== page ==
When Tracy McGrady announced his retirement from the National Basketball Association (NBA) last month, the news was met with little fanfare.
After all, the world of sports is a “what have you done for me lately?” business, and the answer for the 34 year-old McGrady over the last few years was sadly, not much.
But for those who were fortunate enough to watch McGrady as a youngster, it was a sad day indeed. Not because his career had come to an end, but because of the way it all unfolded.
Long-time Toronto Raptors fans will remember McGrady as the skinny kid with the lazy eye whom the Raptors drafted out of high school with the ninth-overall pick in 1997.
In those days, using a high draft pick on a player with no college experience was seen as risky, but it didn’t take long for fans to see the tantalizing potential that McGrady (who went by the nickname “T-Mac”) possessed.
By his third season, the small-forward had earned a starting spot for the Raptors and looked poised to be an essential part of Toronto’s future.
Unfortunately for Raptors fans, we know how his tenure ended there. McGrady was not content to play in the shadow of his teammate and cousin, Vince Carter, and opted to sign with the Orlando Magic instead, where he could play for his home-town and emerge as a franchise player for his own team.
As much as Raptors fans resented him for his decision, he proved he was right, instantly emerging as a perennial all-star and arguably, not just a better player than Carter, but anyone else in the league for that matter.
Simply put — in his prime, Tracy McGrady was one of the most talented basketball players the world has ever seen. He was blessed with a combination of size, speed, athleticism, and court-vision that few players have ever possessed.
He was an elite scorer, leading the league in that category in back-to-back seasons in 2003 and 2004. But what set him apart from many of his peers was his ability to pass and rebound the ball so well from his position.
There was really nothing he couldn’t do well on a basketball court.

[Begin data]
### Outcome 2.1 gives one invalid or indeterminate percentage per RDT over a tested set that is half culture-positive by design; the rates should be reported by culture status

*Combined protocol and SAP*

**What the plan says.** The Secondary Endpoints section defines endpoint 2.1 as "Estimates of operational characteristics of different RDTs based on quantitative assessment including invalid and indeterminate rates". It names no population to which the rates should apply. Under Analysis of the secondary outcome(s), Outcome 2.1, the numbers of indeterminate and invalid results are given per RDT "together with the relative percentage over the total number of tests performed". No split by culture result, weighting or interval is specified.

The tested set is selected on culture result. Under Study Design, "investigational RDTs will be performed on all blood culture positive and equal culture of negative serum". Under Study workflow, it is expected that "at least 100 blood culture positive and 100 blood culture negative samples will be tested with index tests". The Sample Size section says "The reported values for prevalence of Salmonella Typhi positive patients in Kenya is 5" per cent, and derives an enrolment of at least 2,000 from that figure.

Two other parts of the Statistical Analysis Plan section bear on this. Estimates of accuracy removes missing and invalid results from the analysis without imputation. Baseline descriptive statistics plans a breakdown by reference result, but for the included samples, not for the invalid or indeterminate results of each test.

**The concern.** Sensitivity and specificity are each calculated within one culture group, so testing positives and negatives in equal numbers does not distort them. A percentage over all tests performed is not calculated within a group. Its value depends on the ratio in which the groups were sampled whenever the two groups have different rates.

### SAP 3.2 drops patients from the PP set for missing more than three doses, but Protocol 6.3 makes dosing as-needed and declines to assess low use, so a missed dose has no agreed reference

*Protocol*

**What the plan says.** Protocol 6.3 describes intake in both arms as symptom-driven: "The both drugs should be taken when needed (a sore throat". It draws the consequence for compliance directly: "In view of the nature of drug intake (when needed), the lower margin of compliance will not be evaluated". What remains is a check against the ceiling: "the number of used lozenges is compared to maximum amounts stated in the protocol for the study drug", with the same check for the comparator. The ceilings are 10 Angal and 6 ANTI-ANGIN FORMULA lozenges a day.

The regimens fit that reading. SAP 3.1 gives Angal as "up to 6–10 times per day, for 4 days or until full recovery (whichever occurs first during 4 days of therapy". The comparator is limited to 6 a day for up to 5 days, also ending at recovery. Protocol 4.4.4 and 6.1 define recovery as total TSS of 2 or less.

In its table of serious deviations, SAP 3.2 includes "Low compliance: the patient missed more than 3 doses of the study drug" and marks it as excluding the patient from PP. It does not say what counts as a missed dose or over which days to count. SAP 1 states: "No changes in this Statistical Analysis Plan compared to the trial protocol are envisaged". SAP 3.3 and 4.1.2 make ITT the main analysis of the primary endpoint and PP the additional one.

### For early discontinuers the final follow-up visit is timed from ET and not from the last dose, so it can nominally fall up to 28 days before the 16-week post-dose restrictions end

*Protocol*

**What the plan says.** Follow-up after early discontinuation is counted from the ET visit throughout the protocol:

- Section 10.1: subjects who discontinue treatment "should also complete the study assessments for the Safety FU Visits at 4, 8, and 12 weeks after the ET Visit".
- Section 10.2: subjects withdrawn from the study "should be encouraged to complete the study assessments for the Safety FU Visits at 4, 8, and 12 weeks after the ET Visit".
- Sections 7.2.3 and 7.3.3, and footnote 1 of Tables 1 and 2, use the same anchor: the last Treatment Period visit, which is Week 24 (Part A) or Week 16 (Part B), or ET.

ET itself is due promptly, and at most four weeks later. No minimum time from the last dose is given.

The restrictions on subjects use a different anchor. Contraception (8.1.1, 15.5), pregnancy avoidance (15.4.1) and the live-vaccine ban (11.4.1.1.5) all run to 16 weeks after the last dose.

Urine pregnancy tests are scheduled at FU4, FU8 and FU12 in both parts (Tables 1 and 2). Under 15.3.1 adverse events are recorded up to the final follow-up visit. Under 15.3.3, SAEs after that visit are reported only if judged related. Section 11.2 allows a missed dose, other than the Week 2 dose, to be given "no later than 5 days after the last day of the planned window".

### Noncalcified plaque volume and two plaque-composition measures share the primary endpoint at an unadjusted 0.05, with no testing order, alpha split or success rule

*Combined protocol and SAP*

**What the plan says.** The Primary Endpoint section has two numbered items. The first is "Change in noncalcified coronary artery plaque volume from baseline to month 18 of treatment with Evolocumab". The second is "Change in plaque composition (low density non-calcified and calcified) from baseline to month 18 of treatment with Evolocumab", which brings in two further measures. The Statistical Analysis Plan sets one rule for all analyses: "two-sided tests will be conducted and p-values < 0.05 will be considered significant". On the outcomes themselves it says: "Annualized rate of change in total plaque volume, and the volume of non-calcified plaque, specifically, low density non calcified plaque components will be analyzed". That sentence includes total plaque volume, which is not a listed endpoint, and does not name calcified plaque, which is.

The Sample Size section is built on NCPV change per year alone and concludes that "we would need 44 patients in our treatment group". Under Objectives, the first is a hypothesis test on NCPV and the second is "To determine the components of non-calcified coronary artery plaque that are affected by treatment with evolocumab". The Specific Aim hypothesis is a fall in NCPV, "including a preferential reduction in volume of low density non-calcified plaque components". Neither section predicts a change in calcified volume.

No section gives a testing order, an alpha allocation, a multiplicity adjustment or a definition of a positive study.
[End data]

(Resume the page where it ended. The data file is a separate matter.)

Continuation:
“Maybe his greatest attribute is he’s one of the best wing passers ever,” McGrady’s former coach Jeff Van Gundy told the Associated Press shortly after the announcement of his retirement. “Great size, great skill, incredibly unselfish. He was a multi-dimensional player.”
Los Angeles Lakers superstar Kobe Bryant acknowledged in his recent interview with Jimmy Kimmel, that out of all the players he has defended in his career, McGrady was the toughest opponent for him to guard.
“The guy that always gave me the most problems was Tracy McGrady,” said Bryant. “He had all the skills and all the athleticism, but he was six-foot-nine and he was very tough to figure out.”
But for all his talent and accolades, McGrady will likely always be remembered for what he didn’t accomplish as opposed to what he did.
He will forever be remembered for his inability to lead a team past the first round of the playoffs despite numerous opportunities with the Orlando Magic, and later, the Houston Rockets.
It might seem fair to cast the blame on him at first, but let’s keep in mind some important facts.
In Orlando, McGrady played the majority of his games without the aid of fellow all-star Grant Hill, who missed the majority of his career with the Magic due to a severe ankle injury.
With both players taking up the majority of Orlando’s salary cap room, the team was left with very little remaining space with which to use to surround McGrady with the talent necessary to win.
Instead of being lambasted for failing to advance past the first round, McGrady should actually be praised for leading a team with the likes of Gordon Giricek, Darrell Armstrong and Andrew DeClercq as his supporting cast to the playoffs.
In Houston, McGrady was once again supposed to form a formidable duo with another superstar, Yao Ming, but the two rarely found themselves playing healthy at the same time together.
Ironically, when the Rockets advanced to the third round of the playoffs in 2009, McGrady was inactive – recovering from micro fracture surgery on his knee.
He would never come close to resembling his old self again, bouncing around between four different teams as a seldom-utilized role-player off the bench.
This past season was the first time in McGrady’s career that he was on the active roster of a team that made it past the first round of the playoffs.
In fact, his team, the San Antonio Spurs, made it all the way to the NBA Finals against the Miami Heat, but considering he played a grand total of just 30 minutes between six of the Spurs’ 21 playoff games, it’s safe to say he was a non-factor.
It all could all have been so different for T-Mac.
Had he managed to avoid a major knee injury before the age of 30, he might still have the chance to be a dominant player today and a potential hall-of-famer in the future.
Had other key teammates been healthy at the time, he could potentially have had multiple championship rings.
And had he stayed in Toronto with Vince Carter, would this city have a championship banner of its own to show for it?
We’ll never know.